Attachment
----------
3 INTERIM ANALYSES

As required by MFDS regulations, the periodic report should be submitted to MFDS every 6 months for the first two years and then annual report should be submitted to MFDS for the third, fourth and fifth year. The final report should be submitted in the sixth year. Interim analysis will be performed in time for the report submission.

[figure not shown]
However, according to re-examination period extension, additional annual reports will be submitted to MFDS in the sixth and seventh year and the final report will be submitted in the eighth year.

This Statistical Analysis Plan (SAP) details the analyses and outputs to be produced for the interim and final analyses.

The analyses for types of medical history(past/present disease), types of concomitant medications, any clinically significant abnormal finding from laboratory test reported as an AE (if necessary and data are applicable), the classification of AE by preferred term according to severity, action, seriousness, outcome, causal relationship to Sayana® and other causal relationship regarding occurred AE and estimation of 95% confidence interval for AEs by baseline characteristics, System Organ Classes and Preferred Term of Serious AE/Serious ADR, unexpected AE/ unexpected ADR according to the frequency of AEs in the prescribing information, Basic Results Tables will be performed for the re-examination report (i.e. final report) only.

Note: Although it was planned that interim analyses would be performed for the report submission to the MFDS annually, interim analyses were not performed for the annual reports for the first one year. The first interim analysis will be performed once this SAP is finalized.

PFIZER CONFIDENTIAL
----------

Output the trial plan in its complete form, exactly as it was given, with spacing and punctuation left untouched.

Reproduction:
3 INTERIM ANALYSES

As required by MFDS regulations, the periodic report should be submitted to MFDS every 6 months for the first two years and then annual report should be submitted to MFDS for the third, fourth and fifth year. The final report should be submitted in the sixth year. Interim analysis will be performed in time for the report submission.

[figure not shown]
However, according to re-examination period extension, additional annual reports will be submitted to MFDS in the sixth and seventh year and the final report will be submitted in the eighth year.

This Statistical Analysis Plan (SAP) details the analyses and outputs to be produced for the interim and final analyses.

The analyses for types of medical history(past/present disease), types of concomitant medications, any clinically significant abnormal finding from laboratory test reported as an AE (if necessary and data are applicable), the classification of AE by preferred term according to severity, action, seriousness, outcome, causal relationship to Sayana® and other causal relationship regarding occurred AE and estimation of 95% confidence interval for AEs by baseline characteristics, System Organ Classes and Preferred Term of Serious AE/Serious ADR, unexpected AE/ unexpected ADR according to the frequency of AEs in the prescribing information, Basic Results Tables will be performed for the re-examination report (i.e. final report) only.

Note: Although it was planned that interim analyses would be performed for the report submission to the MFDS annually, interim analyses were not performed for the annual reports for the first one year. The first interim analysis will be performed once this SAP is finalized.

PFIZER CONFIDENTIAL